Consequently, the Turkish government led by AKP will have to take into account a number of determinants in its dealing with Hamas. It will have to support the peace process, while being keen to avoid overt support of the Palestinian resistance or explicit challenge with USA, Israel and other western powers. Yet, it will play in the gray zone, and gradually raise its ceiling within complicated internal, regional and international calculations.

Supporting Hamas and its Legitimacy

Turkey recognized the outcome of the 2006 elections and demanded that the decision of the Palestinian people be respected. It also contacted Hamas despite the Western and Israeli opposition. In March 2006, a Palestinian delegation led by Khalid Mish‘al visited Ankara. In the same month, the Turkish foreign ministry issued a statement which called to give Hamas government a chance to prove itself, and called the international community to pursue a positive stance towards Hamas government.

The Turkish government condemned the blockade imposed on the Hamas-led government. Afterwards, also, and even after the Palestinian division and Hamas’s control of the Gaza Strip (GS), Erdoğan government did not hesitate about dealing with the Hamas interim government. In addition, Turkey strongly condemned the Israeli offensive on GS in 2008-2009.

The Israeli attack on 31/5/2010 on the GS-bound Freedom Flotilla—an aid convoy aimed at breaking the blockade—which led to the killing of nine civilian Turks aboard, formed a significant turn in the Turkish-Israeli relations. It also caused angry Turkish reactions, at the popular and official levels, while Turkey rallied on the political and media levels against Israel and in support of its relation with Hamas. Turkey’s reception of Hamas’s expulsed prisoners freed in the fall of 2010 and granting them Turkish passports to facilitate their movement, were indicators of the development of the bilateral relations.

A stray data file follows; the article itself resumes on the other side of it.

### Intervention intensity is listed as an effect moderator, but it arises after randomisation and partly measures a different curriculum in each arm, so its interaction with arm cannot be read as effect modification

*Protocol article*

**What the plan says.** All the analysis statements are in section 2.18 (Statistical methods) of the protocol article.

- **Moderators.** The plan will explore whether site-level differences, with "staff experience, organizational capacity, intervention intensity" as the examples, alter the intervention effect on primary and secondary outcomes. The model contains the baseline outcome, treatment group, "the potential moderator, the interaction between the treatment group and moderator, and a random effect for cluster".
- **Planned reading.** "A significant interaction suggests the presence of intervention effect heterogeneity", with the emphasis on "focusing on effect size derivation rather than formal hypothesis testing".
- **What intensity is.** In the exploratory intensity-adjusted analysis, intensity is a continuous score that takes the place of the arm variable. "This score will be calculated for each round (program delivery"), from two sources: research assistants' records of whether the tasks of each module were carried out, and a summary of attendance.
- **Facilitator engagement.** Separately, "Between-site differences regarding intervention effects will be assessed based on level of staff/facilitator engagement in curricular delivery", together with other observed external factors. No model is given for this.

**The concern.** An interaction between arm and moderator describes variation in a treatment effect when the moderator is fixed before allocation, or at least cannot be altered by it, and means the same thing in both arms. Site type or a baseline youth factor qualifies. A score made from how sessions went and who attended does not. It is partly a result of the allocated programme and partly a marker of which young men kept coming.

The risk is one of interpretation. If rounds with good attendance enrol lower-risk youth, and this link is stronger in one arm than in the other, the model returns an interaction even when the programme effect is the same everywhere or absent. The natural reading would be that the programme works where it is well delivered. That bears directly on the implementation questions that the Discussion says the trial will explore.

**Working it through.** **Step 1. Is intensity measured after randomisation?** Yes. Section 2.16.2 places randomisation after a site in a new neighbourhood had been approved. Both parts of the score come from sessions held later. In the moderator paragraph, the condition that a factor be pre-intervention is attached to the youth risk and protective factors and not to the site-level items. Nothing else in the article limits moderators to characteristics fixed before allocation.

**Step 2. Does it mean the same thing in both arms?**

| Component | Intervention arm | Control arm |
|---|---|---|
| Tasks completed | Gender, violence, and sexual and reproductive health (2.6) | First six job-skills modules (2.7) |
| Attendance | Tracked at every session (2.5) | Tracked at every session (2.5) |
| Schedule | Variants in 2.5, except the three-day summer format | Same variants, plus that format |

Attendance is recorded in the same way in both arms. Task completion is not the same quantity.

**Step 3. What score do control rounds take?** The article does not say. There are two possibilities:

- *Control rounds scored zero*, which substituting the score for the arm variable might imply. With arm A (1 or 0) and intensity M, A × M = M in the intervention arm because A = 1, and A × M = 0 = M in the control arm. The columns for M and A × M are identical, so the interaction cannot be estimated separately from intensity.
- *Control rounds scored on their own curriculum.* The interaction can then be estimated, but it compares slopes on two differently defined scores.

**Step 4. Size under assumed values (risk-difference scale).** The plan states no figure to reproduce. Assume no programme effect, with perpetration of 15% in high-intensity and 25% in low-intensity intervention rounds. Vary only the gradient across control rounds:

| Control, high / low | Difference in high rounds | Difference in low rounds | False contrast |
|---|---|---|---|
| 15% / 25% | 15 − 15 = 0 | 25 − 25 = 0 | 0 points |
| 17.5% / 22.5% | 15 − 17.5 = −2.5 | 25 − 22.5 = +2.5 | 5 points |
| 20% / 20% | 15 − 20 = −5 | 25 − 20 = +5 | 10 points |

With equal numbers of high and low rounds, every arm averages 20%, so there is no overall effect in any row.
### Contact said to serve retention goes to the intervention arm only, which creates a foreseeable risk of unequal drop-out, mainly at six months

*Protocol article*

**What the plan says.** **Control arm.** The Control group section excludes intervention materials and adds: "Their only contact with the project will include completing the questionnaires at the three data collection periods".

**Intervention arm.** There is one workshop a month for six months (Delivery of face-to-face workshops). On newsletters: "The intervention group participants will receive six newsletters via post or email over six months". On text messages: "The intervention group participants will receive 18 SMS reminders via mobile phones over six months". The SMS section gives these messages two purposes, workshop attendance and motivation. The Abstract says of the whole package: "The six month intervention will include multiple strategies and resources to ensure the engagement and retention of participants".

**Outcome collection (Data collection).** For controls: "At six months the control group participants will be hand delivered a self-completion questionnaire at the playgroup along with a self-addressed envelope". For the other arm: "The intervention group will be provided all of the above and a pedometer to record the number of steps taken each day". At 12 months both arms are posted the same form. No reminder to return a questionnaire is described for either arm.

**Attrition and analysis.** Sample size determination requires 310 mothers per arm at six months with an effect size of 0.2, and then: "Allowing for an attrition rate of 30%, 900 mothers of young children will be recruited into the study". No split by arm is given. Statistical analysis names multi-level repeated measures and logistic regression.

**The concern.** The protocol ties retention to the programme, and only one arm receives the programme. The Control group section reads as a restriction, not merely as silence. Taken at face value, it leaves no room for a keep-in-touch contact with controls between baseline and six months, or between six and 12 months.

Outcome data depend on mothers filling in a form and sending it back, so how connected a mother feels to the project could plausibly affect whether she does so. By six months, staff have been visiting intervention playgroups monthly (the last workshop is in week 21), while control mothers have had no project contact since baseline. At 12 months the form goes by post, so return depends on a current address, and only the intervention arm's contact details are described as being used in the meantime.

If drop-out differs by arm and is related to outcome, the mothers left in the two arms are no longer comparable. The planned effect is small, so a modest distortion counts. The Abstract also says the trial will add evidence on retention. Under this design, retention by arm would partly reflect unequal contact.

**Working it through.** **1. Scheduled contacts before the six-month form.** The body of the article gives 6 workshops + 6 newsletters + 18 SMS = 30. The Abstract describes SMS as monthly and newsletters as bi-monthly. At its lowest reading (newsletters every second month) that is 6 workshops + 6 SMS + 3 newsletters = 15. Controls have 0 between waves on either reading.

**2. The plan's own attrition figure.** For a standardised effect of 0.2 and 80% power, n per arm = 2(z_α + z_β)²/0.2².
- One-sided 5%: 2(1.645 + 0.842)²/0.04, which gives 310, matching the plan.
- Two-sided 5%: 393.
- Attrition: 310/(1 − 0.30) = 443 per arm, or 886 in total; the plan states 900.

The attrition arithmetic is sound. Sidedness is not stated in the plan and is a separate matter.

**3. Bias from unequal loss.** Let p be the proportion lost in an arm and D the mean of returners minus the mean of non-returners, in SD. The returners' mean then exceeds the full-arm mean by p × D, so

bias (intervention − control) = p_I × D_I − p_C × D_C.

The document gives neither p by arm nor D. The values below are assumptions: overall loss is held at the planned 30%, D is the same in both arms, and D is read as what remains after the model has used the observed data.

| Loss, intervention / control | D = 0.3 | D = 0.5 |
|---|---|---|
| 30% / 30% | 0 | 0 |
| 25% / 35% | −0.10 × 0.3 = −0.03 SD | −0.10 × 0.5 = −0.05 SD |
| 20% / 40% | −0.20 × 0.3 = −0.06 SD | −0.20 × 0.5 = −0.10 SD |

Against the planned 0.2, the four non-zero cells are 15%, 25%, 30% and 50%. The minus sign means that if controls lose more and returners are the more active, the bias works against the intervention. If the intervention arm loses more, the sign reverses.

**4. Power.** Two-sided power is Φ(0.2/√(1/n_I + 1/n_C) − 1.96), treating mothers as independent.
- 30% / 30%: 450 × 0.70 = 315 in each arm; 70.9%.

Foreign Minister Ahmet Davutoğlu was clear when he declared in mid-December 2011 that Turkey’s policy was to isolate Israel and bring it to its knees. Even after Israel had to apologize to Turkey on 22/3/2013 for the attack against Mavi Marmara, Turkey was still not satisfied as Israel has yet to end its blockade of GS.

On another level, Turkey redefined its regional role in light of the uprisings and changes witnessed in the Arab world since early 2011. The Zero Problems Policy was no more the ruling foreign policy after Turkey had chosen to support these uprisings. This choice influenced its relation with the Syrian regime, and with the Egyptian regime following the military coup against Morsi. Turkey’s choice has also relatively affected its relations with Iran, Saudi Arabia and the United Arab Emirates.

The events in Syria enhanced the relations between the Turkish leadership and Hamas, whose main presence abroad was concentrated in Syria. Even more, Turkey became home to some Hamas leaders after they had left Syria, and faced harassment in Egypt.

Hamas’s relation with Turkey witnessed substantial improvement in 2012–2013 where several meetings were held between the two sides. Prime Minister of the GS government, Isma‘il Haniyyah, visited Turkey in early 2012. Of importance was the declaration by FM Davutoğlu who said that Haniyyah’s visit proved that the road to Palestine passes through Turkey, according to Zaman daily on 6/1/2012. Among most significant visits were those of Khalid Mish‘al and Isma‘il Haniyyah heading a Hamas delegate to Turkey to meet Turkey’s PM Recep Tayyip Erdoğan on 18/6/2013.